A total of 42 proteins were identified for the starch biosynthesis metabolic pathway. These proteins were classified into five groups: (1) phosphoglucomutase (PGM), (2) glucose-1-phosphate adenylyltransferase (AGPase), (3) starch synthase (SS), (4) 1,4 –alpha-glucan branching enzyme (SBE) and (5) 1,4 –alpha-glucan debranching enzyme (DBE). Within MePPI-U, 301 putative interactions of these 42 proteins were identified. (Fig. 7a, top panel). This suggests that metabolic proteins involved in the starch biosynthesis pathway well interact with each other, but mostly within the same group of functional proteins. Interactions of PGM, SS and AGPase proteins were all found within their own group, whereas interactions linking the two enzymatic groups were only found among SBE and DBE proteins. These results implied a close connection between SBE and DBE proteins while functioning in the starch biosynthesis process. As reported in amylopectin synthesis90, these interactions might be required to synthesize starch with precise molecular structure, which is crucial for starch granule formation.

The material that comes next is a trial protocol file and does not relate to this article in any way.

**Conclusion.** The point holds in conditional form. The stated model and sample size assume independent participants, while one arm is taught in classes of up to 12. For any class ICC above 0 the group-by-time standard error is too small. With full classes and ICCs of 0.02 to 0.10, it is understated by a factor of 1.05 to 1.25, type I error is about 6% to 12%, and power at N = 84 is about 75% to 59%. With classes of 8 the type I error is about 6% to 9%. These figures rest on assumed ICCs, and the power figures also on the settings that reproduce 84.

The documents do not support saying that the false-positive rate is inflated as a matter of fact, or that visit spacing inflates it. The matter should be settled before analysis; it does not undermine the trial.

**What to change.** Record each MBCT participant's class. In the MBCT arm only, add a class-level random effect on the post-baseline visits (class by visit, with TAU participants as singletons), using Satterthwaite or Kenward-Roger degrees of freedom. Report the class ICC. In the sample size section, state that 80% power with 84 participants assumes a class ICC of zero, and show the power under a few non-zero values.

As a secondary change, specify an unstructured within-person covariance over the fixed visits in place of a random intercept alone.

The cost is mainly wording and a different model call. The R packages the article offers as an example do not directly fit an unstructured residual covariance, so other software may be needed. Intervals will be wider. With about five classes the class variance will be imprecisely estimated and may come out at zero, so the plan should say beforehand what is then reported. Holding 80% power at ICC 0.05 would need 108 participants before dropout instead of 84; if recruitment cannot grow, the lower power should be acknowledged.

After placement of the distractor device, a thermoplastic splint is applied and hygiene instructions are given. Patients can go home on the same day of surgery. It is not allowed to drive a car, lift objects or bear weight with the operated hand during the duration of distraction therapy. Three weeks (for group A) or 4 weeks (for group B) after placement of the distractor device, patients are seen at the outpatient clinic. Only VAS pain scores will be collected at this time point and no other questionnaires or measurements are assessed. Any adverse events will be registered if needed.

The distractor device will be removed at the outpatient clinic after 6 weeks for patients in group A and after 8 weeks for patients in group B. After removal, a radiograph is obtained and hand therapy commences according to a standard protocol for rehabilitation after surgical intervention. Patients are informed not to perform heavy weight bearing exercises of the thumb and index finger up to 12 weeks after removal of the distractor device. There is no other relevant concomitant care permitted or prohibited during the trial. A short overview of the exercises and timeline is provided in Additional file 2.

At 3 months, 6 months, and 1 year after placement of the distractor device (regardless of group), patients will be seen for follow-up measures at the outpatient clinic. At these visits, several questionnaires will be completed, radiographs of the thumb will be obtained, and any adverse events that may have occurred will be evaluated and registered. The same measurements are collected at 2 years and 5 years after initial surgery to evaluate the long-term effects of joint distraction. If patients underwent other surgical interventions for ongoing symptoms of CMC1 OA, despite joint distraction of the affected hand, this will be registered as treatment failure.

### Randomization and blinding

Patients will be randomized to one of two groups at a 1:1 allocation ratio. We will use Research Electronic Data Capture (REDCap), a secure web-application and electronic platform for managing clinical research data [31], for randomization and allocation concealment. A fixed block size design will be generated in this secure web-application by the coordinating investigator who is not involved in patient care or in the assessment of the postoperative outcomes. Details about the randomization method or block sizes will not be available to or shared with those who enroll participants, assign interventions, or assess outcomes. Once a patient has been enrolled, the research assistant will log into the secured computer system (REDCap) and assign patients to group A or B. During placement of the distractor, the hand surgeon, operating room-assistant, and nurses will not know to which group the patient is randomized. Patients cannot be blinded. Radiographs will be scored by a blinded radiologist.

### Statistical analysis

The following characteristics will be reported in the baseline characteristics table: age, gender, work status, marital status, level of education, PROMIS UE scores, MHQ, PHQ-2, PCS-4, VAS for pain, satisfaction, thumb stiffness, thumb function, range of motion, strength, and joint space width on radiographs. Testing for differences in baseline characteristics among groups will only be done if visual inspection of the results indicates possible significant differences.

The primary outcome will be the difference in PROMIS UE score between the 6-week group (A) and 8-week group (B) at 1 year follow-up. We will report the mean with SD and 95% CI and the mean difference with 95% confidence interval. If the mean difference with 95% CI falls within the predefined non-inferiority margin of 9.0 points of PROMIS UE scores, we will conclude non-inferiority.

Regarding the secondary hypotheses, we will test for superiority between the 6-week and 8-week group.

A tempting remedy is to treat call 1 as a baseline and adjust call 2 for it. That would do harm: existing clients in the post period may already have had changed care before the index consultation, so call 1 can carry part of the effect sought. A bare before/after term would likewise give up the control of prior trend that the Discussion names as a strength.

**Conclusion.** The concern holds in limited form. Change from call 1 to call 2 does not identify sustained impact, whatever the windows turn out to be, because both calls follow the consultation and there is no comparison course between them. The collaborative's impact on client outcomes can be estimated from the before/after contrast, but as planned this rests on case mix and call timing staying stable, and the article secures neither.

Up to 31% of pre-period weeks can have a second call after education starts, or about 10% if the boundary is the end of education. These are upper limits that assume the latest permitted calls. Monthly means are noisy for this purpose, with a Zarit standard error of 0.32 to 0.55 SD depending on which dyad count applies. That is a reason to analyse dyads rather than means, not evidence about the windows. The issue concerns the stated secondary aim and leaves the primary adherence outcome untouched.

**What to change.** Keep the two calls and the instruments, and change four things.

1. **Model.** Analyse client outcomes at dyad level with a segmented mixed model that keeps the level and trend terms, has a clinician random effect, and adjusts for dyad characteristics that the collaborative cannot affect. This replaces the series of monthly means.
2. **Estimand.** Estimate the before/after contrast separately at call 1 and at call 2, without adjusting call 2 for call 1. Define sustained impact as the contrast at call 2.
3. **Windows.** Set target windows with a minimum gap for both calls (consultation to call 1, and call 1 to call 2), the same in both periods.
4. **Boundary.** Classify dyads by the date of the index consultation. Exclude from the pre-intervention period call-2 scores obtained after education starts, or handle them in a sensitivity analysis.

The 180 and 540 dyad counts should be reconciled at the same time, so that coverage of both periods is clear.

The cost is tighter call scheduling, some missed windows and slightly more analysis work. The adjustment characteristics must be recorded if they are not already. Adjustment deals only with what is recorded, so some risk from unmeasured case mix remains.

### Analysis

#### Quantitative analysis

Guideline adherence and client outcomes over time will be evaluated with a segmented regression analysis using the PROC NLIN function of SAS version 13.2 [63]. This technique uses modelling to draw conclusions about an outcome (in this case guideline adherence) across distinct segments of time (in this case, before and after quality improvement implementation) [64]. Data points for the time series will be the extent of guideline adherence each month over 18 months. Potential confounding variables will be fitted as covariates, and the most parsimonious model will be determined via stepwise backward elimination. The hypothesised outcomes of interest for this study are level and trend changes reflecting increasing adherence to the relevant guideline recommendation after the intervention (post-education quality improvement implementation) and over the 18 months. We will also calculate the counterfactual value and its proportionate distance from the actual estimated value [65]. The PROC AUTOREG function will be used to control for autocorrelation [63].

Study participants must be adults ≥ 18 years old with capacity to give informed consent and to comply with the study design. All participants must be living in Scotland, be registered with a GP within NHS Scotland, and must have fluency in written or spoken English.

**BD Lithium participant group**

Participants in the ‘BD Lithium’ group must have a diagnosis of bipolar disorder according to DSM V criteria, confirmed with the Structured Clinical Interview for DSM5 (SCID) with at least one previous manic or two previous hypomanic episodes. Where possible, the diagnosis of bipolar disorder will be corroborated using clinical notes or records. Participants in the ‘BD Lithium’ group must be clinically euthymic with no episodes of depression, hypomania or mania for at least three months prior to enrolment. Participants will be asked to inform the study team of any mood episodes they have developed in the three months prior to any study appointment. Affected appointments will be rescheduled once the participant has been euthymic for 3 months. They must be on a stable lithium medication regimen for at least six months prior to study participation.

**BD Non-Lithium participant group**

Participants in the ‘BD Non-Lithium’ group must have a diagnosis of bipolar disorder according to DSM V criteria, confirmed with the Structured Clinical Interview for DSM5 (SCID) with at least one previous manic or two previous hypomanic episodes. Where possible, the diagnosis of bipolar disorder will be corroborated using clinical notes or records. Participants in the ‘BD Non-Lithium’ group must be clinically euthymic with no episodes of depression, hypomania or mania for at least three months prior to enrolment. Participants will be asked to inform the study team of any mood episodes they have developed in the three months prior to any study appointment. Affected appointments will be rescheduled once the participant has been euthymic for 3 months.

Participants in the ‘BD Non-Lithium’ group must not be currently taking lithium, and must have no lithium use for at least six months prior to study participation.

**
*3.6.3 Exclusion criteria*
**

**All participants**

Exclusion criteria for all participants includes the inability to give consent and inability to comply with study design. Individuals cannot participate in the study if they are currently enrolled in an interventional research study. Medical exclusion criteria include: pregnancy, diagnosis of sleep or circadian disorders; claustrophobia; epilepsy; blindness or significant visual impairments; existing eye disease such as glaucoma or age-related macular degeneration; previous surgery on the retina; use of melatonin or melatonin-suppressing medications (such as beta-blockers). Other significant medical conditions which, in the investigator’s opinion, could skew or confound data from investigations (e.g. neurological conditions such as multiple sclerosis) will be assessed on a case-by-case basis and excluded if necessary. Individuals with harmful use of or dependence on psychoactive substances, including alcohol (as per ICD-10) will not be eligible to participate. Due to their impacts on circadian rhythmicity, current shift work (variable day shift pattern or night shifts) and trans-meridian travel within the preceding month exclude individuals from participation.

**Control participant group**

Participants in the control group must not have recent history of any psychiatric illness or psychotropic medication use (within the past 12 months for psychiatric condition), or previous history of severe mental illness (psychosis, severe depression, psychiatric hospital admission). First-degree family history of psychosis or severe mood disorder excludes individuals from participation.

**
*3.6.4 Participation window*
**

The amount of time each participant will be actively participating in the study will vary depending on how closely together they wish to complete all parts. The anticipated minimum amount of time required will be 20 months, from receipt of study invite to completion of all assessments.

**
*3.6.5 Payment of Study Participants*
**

The integrative interactome subnetwork of starch biosynthesis under cold stress was constructed by incorporating expression data68 into the MePPI-U network (Fig. 7a). Compared to the normal condition, interactions among cassava starch proteins seemed to change slightly once exposed to cold.The appearance of granule bound starch synthase 2 (GBSS2, Manes.02G001000.2.p) would introduce 17 more interactions (Fig. 7a, red circle). Additionally, we hypothesized that cold stress might not affect only the interactions between starch metabolic proteins, but might have an influence on how each of the starch genes might be regulated. To observed this, the integrative interactome subnetwork of starch protein regulators, i.e. transcription factors (TFs), was performed (Fig. 7b). According to PlantTFDB database91, 144 transcription factors of the 42 starch proteins were inferred based on cis-regulatory element analysis. They included 7 major families, (1) ethylene response factor protein (ERF), (2) Myb domain protein (MYB), (3) basic helix-loop-helix (bHLH) DNA-binding protein, (4) NAC domain containing protein, (5) basic-leucine zipper (bZIP) transcription factor protein (6) homeobox protein and (7) WRKY DNA-binding protein. In total, 687 putative PPIs among 144 TFs were found in MePPI-U (Fig. 7b). Under cold stress, changes in expression of seven TFs were observed. These included bHLH DNA binding protein (bHLH; Manes.01G269700.1.p), ERF transcription factor protein (ERF; Manes.16G034200.1.p), Myb domain protein 30 (Myb30;Manes.02G046100.1.p), Myb domain protein 96 (Myb96; Manes.06G092600.1.p), NAC containing protein (NAC;Manes.06G015000.1.p), NIN-like protein 5 (NIN5; Manes.05G130800.2.p) and OBF binding protein 4 (OBF4; Manes.06G080600.1.p). According to PlantTFDB, these TFs are involved in governing the transcription of AGPase, SS and ISA genes, i.e., bHLH controlling GBSS1, ERF controlling APS1-2, Myb30 controlling ISA3 and APS1-1, Myb96 controlling ISA3, NAC controlling APS1-1 and APS1-2, NIN5 controlling APL1-1 and SS3, and OBF4 controlling APL2-2 and SS2-1 (Table S2). The results suggested that cold stress might affect starch biosynthesis through changes in PPI-mediated regulation at the transcriptional regulatory level, especially when related to rate-limiting enzymatic proteins such as AGPase.